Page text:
This study suggests that level of autonomy, competence and relatedness experienced in PA contexts as well as MVPA explains the association between PA participation and mental, health at least in part. Our results support the development of strategies to encourage youth to engage and remain involved in PA contexts that enhance perceptions of autonomy, competence and relatedness, in addition to strategies that promote increased MVPA, to promote mental health in adolescents.

Availability of data and materials

The original data analyzed for these analyses are available through a data sharing agreement with the MATCH study research team. More information on this may be obtained from the principal investigator of the MATCH study, Dr. Mathieu Belanger.



Monitoring Activities of Teenagers to Comprehend their Habits


Moderate-to-vigorous Physical Activity


Natural Direct Effect


Natural Indirect Effect


Pure Natural Indirect Effect


Total Effect


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During the time this study was conducted, ID is supported by a Fond de recherche du Québec – Santé post-doctoral research fellowship, BS is supported by a Social Sciences and Humanities Research Council of Canada (SSHRC) post-doctoral research fellowship. MPS hold a Junior 1 Salary Award from the Fonds de recherche du Québec – Santé and CMS holds a Canada Research Chair in Physical Activity and Mental Health. JOL holds a Canada Research Chair in the Early Determinants of Adult Chronic Disease.


The MATCH study is supported by the New Brunswick Health Research Foundation (No. 20130729) and by the Social Sciences and Humanities Research Council (No. 435–2016-0888) and Sport Canada through the joint Sport Participation Research Initiative (Nos. 862–2010-0001 and 862–2014-0002).

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ID conceptualized the objectives, conducted all analyses, drafted and revised the manuscript. MPS helped with the analysis, contributed to the interpretation of results and critically reviewed the manuscript. BS contributed to manuscript preparation and critically reviewed the manuscript. CMS, JOL and JB contributed to the interpretation of the results and critically reviewed the manuscript. MB designed the main study, contributed to the interpretation of the results, and critically reviewed the manuscript. All authors approved the final manuscript as submitted and agree to be accountable for all aspects of the work.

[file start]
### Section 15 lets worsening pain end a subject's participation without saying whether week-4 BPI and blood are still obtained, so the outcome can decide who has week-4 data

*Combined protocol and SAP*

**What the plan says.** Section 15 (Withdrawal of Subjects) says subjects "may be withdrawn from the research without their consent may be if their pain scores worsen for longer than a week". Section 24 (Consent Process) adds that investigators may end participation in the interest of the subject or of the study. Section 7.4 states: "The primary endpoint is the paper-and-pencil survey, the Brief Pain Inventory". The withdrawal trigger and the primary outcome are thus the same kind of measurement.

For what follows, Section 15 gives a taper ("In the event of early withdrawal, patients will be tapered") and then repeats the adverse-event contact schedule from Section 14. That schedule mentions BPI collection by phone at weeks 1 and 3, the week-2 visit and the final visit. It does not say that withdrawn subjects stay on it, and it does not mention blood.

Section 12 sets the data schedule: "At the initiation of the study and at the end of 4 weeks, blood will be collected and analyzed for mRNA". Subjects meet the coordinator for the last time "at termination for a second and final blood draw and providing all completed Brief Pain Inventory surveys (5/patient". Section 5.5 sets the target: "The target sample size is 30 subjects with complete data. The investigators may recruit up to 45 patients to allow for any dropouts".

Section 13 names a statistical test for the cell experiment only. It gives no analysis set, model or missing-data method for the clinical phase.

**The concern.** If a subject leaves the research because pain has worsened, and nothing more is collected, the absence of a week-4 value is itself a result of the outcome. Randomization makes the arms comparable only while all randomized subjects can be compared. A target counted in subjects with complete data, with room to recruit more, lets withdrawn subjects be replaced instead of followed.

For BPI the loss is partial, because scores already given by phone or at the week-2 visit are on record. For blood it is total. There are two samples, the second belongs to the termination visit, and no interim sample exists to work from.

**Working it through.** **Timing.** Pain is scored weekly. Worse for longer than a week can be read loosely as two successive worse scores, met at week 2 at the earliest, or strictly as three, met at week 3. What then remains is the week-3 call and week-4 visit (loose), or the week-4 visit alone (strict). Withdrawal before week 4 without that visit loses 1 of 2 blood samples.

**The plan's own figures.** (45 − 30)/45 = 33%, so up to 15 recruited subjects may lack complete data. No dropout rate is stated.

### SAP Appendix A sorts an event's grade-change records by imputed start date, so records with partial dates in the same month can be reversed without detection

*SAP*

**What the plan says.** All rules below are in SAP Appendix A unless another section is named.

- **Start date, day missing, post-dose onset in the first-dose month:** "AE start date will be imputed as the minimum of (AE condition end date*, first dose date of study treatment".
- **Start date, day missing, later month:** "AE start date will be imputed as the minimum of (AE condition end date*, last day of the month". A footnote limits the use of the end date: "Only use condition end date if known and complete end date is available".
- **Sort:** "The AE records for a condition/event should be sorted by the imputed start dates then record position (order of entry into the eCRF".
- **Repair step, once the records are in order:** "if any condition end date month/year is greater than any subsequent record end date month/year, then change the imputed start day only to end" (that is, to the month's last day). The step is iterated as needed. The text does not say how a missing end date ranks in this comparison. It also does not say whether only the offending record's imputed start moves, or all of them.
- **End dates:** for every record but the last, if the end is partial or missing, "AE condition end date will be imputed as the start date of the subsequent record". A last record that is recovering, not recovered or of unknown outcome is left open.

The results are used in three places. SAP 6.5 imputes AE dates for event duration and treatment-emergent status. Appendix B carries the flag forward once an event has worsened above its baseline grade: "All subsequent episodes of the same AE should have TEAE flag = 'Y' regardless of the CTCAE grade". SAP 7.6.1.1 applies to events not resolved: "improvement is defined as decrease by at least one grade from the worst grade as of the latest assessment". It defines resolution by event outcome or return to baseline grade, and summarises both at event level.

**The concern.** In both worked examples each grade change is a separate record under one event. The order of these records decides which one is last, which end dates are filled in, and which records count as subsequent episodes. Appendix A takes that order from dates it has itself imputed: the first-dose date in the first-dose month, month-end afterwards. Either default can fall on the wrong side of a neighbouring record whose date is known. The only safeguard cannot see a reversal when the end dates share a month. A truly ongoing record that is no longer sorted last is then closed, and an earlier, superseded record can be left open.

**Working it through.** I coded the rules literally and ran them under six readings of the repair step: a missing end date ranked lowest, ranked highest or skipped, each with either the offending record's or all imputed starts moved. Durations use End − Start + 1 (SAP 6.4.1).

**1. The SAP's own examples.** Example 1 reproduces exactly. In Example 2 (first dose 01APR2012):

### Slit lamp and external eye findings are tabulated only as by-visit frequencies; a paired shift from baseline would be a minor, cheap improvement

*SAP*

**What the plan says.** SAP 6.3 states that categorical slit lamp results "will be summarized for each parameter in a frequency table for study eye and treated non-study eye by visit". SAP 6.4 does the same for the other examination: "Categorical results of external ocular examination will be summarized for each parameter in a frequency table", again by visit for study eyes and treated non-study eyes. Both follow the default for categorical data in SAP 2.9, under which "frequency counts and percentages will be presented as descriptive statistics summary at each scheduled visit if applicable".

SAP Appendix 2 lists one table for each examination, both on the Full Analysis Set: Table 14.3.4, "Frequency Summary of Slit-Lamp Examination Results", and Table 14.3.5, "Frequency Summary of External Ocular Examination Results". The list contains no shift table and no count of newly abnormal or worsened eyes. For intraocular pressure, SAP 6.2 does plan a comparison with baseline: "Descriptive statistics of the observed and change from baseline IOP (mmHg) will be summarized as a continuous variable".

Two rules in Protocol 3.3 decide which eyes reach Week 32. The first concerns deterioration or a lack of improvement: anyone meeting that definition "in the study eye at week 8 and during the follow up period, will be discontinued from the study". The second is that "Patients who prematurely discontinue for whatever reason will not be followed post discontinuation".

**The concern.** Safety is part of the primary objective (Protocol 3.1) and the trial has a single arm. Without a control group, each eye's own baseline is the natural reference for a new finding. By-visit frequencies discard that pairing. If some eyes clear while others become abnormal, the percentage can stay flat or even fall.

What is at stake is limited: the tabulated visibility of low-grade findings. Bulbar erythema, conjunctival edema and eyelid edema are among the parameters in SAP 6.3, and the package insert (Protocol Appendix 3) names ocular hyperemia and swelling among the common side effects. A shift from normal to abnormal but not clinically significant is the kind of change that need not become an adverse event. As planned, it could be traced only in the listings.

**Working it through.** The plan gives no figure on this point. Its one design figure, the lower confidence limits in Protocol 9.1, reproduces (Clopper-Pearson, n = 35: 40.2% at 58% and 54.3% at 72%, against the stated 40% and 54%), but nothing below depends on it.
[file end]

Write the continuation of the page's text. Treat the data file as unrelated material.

Corresponding author

Correspondence to Isabelle Doré.

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Ethics approval and consent to participate

The MATCH study was approved by the ethics review board at the Centre Hospitalier de l’Université de Sherbrooke. All participants from the MATCH study provided written informed assent and their parents provided written informed consent to participate.

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All participants from the MATCH study provided written informed assent and their parents provided written informed consent for publication.

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The authors have indicated that they have no financial relationships relevant to this article to disclose.

The authors have indicated that they have no conflicts of interest to disclose.

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Supplementary information

Additional file 1: Table S1.

Physical activity/sport participation status according to context in each of the first 5 years of the study among participants in cycle 16 (n = 424).

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Doré, I., Sylvester, B., Sabiston, C. et al. Mechanisms underpinning the association between physical activity and mental health in adolescence: a 6-year study. Int J Behav Nutr Phys Act 17, 9 (2020).

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  • Physical activity
  • Autonomy
  • Competence
  • Relatedness
  • Well-being
  • Basic psychological needs